You know, I’m tired of throwing darts at these balloons, so I’m going to bring in Darryl Schoonover to dialog about the movie. Darryl’s a twenty-something uber-nerd who hangs out down at the local comics store when he isn’t zapping whiteheads in his bathroom mirror. He lives with his mom, thinks of himself as a comics intellectual, and hasn’t had a date in two, three years, unless you consider it a date to have a high school bimbo hustle you into paying her way into Spiderman 2 and a half-hour later you’ve managed to sneak your arm over the back of her seat and let your hand dangle so it just grazes her breast, whereupon she brushes your hand away, but stays put because she wants to see how that dreamy Tobey Maguire makes out against Doc Ock.

But first, the plot.

Tony Stark is every adolescent male’s wet dream: a billionaire genius gearhead who makes cool weapons, drives cars with names that end in i, and gets babe after ungettable babe, so many of them he can’t remember them a week later. Then one day after blowing up half a mountain range while demonstrating a powerful new missile in Afghanistan, he sees US soldiers shot to pieces by Stark Industries weapons and is captured by forces led by the menacing Raza (Faran Tahir, soon to be seen in Star Trek), who directs Stark to build missiles for him in the terrorists’ underground hide-out. Stark pretends to comply, but with the aid of a fellow captive he builds instead a prototype of the Iron Man armor and crashes out, returning to the States where he’s reunited with his Lamborghinis; his aide, Pepper Pots (Gwyneth Paltrow); and his partner in crime, Obadiah Stane (a bald, bearded, and slightly porcine Jeff Bridges). This sequence, culminating with Stark donning a sexier version of the Iron Man armor and returning to Afghanistan to wreak vengeance on Raza and put on display his newly developed conscience regarding the scummy nature of his business, is admittedly entertaining—you’re carried along by a mix of snappy one-liners and action, and given no time to think. But once Stark becomes a force for good and the real villain of the piece is “revealed,” the momentum of the picture begins to dissipate.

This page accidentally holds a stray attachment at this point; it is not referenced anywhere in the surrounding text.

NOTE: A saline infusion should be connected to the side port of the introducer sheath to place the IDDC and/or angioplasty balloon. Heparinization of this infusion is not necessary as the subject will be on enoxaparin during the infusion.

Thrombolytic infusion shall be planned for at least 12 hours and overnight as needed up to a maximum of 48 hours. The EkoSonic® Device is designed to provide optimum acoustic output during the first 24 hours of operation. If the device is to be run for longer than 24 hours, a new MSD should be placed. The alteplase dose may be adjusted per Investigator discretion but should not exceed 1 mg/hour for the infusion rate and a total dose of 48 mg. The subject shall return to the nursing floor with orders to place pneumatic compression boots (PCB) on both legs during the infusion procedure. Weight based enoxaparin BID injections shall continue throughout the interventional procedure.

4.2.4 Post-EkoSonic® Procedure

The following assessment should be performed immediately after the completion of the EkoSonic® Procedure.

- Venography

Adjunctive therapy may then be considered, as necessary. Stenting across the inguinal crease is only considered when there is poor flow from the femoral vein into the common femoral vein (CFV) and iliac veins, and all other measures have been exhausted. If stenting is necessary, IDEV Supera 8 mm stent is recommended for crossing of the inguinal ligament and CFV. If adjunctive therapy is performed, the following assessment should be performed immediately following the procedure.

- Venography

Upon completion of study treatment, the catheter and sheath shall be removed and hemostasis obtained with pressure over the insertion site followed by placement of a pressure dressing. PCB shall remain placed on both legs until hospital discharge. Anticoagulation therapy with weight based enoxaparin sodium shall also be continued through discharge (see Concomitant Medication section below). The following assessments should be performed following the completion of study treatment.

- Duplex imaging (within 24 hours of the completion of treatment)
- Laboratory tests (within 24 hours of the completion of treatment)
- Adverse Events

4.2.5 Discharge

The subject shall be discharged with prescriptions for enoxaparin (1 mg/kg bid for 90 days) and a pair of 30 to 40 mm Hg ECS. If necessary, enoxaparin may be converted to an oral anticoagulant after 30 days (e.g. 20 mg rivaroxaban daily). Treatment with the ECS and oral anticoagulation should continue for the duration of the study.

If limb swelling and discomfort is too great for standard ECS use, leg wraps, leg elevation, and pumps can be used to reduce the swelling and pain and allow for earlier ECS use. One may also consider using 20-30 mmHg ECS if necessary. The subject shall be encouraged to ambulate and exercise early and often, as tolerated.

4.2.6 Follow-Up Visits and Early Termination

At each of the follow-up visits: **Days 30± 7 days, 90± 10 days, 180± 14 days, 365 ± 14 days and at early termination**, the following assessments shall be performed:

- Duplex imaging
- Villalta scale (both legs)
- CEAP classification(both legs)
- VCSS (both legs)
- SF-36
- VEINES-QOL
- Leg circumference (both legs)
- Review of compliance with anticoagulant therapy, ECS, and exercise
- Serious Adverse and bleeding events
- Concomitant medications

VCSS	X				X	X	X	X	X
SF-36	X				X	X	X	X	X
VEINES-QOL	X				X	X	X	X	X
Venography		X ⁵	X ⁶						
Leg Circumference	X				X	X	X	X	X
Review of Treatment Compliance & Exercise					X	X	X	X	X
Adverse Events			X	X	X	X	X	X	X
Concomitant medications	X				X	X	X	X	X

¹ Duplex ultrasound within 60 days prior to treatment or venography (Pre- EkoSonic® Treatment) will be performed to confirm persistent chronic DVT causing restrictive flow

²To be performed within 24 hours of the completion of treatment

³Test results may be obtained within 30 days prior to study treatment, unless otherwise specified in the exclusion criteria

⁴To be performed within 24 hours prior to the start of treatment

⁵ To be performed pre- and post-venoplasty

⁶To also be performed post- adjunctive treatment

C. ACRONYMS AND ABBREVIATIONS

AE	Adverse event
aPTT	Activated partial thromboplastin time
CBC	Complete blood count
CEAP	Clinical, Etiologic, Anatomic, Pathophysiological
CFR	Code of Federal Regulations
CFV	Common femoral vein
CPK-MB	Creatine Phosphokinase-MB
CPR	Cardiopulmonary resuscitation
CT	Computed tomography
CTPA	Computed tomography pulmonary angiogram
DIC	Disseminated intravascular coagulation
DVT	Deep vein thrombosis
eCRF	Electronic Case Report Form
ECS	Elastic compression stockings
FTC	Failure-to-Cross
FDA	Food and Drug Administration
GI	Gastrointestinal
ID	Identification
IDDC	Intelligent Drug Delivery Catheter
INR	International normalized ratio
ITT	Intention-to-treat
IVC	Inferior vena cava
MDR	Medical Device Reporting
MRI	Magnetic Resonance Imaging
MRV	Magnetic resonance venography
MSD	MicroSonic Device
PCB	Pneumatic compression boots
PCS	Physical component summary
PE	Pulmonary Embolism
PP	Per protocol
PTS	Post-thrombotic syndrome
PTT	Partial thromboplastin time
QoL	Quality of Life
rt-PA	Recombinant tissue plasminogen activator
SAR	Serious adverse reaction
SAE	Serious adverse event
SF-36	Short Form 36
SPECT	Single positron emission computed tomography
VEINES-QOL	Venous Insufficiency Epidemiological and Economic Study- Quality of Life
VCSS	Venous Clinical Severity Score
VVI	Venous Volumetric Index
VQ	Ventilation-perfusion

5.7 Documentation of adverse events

Darryl? Your thoughts?